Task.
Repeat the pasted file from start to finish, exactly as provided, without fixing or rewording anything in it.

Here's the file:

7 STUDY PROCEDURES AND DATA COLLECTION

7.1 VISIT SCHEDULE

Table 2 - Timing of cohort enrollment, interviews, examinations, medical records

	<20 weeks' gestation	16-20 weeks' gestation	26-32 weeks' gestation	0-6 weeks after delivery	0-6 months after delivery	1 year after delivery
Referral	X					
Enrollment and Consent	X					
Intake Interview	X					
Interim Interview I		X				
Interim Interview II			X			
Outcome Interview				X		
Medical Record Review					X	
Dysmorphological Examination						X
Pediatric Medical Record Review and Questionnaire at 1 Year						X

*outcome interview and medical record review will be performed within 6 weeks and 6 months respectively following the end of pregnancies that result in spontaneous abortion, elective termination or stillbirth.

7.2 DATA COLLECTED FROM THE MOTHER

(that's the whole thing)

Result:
7 STUDY PROCEDURES AND DATA COLLECTION

7.1 VISIT SCHEDULE

Table 2 - Timing of cohort enrollment, interviews, examinations, medical records

	<20 weeks' gestation	16-20 weeks' gestation	26-32 weeks' gestation	0-6 weeks after delivery	0-6 months after delivery	1 year after delivery
Referral	X					
Enrollment and Consent	X					
Intake Interview	X					
Interim Interview I		X				
Interim Interview II			X			
Outcome Interview				X		
Medical Record Review					X	
Dysmorphological Examination						X
Pediatric Medical Record Review and Questionnaire at 1 Year						X

*outcome interview and medical record review will be performed within 6 weeks and 6 months respectively following the end of pregnancies that result in spontaneous abortion, elective termination or stillbirth.

7.2 DATA COLLECTED FROM THE MOTHER